Forbidden Planet Robbie the Robot

Published on
January 1, 2009
Review Author(s)
Product / Stock #
Company: Polar Lights - Website: Visit Site
Box Art

As a fan of 1950’s movies and SciFi in general, I consider Robbie to be the most famous robot of all time. I wanted one for the collection. I also wanted to do one from his 1st appearance, which was in the 1956 MGM picture "Forbidden Planet." When this kit was first issued by Polar Lights, I missed the boat. So I was on it when Round2 Models brought back this classic!

Inside the long Aurora-style box was approximately 50 parts including: a single part base, chrome sprue for the pieces and parts, clear parts for the voice area and head details, and several sprues of dark metallic gray parts. I started preparing to build by watching my copy of the movie and searching the Internet where I stumbled on this picture:

This is one of the original movie posters and shows Robbie in a more spread leg position and carrying what is supposed to be Altaira. Better yet, Steve Iverson of Culttvman had a 2-part conversion set which included new legs and the lady already in scale to the robot – perfect! I purchased the sets which included a one-piece set for the legs and Altaira, which comes in two pieces. Available from CultTVMan.

  • Jimmy Flintstone Robby Legs
    • MSRP: $14.95
  • Jimmy Flintstone Altaira
    • MSRP: $24.95

Construction of Robbie is straightforward on the large pieces. I suggest clamping tightly as there are some pretty good seams. Robbie was built in subassemblies, including the main body, head and legs. With the resin legs, you do a little seam work and they fit directly to the main body. There are options for the front control panel and hands. I built the entire "metallic color" parts and assembled together everything but the head parts and the clear. Due to the resin legs, I primed him with gray auto primer, fixed several spots, and then primed again. Next I base-coated him with a very dark charcoal gray and sealed him with gloss coat. I then used Alclad gunmetal and silver misted on him to give the metallic appearance. One more semi-gloss sealing and we are done with the big parts.

I detailed the head next and added the chrome parts with no problem. They are a little clunky and purists will want to add more, finer detail. I did have a problem here when I added the clear parts. Fit was loose and it took some fiddling for both the head and the voice plate. The voice plate settled well after some work, but the head never did fit well. But since I was building this model for myself, I got it to the okay stage and was happy.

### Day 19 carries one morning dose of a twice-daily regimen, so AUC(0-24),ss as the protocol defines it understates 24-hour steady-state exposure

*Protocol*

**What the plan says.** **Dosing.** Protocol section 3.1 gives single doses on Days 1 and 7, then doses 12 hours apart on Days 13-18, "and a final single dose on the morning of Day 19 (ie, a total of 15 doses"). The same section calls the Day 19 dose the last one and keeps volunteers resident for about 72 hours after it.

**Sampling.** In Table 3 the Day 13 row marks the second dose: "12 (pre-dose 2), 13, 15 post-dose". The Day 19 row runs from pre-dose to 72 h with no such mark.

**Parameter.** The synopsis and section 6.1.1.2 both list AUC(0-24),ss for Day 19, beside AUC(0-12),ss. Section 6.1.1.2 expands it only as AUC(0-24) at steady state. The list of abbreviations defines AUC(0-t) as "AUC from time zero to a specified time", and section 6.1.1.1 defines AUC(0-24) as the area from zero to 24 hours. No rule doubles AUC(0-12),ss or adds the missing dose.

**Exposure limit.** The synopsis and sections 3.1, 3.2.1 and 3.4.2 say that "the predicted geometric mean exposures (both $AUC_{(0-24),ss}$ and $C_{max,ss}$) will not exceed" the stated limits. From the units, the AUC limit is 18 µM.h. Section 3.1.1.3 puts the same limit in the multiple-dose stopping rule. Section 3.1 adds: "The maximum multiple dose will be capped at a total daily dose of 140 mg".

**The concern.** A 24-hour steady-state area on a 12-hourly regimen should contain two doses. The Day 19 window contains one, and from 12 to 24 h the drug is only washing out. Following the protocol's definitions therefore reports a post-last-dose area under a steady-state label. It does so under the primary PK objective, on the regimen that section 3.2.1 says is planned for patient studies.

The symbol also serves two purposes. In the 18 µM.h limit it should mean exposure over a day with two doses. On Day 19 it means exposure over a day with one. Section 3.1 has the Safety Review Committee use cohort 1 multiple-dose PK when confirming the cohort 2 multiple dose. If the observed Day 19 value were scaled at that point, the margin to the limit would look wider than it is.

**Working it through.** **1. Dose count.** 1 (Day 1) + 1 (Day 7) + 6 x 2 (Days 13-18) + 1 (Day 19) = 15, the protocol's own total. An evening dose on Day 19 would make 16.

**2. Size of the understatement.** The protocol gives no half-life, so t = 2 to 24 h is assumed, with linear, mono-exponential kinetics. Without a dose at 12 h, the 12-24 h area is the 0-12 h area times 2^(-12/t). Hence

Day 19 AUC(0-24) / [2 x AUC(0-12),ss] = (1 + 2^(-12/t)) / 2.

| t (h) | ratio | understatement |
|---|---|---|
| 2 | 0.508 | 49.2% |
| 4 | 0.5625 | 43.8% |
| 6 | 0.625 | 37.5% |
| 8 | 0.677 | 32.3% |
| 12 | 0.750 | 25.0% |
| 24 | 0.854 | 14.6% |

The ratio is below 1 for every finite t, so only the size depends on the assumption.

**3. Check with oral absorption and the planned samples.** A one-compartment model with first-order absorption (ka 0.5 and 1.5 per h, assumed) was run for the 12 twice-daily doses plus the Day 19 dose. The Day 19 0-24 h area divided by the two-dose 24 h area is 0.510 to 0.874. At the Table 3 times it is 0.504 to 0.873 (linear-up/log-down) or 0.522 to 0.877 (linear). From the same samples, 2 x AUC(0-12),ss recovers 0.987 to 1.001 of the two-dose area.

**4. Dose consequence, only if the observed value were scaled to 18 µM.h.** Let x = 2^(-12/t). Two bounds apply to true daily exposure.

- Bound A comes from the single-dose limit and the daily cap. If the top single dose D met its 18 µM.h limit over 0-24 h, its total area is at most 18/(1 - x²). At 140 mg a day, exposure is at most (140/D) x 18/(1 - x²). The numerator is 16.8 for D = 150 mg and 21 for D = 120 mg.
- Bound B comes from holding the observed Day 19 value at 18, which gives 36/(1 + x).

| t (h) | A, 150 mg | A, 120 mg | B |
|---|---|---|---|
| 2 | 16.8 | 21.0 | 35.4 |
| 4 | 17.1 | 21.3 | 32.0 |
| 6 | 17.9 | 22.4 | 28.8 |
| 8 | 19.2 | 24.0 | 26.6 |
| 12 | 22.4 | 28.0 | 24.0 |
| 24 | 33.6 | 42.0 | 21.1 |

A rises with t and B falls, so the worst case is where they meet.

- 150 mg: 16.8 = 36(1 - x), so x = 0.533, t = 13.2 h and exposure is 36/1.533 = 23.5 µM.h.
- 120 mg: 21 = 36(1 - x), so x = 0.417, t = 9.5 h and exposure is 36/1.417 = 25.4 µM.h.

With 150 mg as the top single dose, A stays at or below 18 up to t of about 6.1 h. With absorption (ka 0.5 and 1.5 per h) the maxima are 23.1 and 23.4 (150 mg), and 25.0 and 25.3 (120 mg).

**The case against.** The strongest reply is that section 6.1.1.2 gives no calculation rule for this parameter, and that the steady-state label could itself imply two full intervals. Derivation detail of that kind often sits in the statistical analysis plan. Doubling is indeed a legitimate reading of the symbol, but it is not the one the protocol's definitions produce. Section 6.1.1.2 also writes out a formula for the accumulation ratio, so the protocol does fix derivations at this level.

The base is very well designed for the legs in the kit’s position. To get it to fit with the spread legs, I turned the base to the side, used Aves Apoxie Sculpt to build up on end, added some stones and drilled out holes to accept the kit. Bunches of grays, browns, washes and pastels gave me a suitable alien planet.

Finally, I completed Altaira. Casting for this was okay, but the arm required putty and one finger was missing. I looked at several build-ups on the net and most had her wearing a nice blue color. I wanted to duplicate the poster. I used KitBuilders flesh paints and based her in natural flesh, used a mixture of the base color and chocolate brown to shade dark and pale flesh for light and sealed. I used pastels to do the eye shadow and cheek blush and more shading and sealed again, Next, I painted the lips with Auto Red and then sealed yet again. I masked the flesh with Silly Putty and base-coated the outfit in Alclad pale gold, highlighted with several other metallic color. Finely I used Tamiya gold for some flake look, pulled off the mask and painted the hair with washes and dry brushes for a nice blond look and pinned her to Robbie’s hands.

I really had fun with this. Detailers will want to check out aftermarket products like lights and voice boxes, but the kit looks great OOB. I highly recommend this kit.

My thanks go to Suzi Klimek and Round2 Models for bringing this classic kit back, and for letting IPMS/USA review it.


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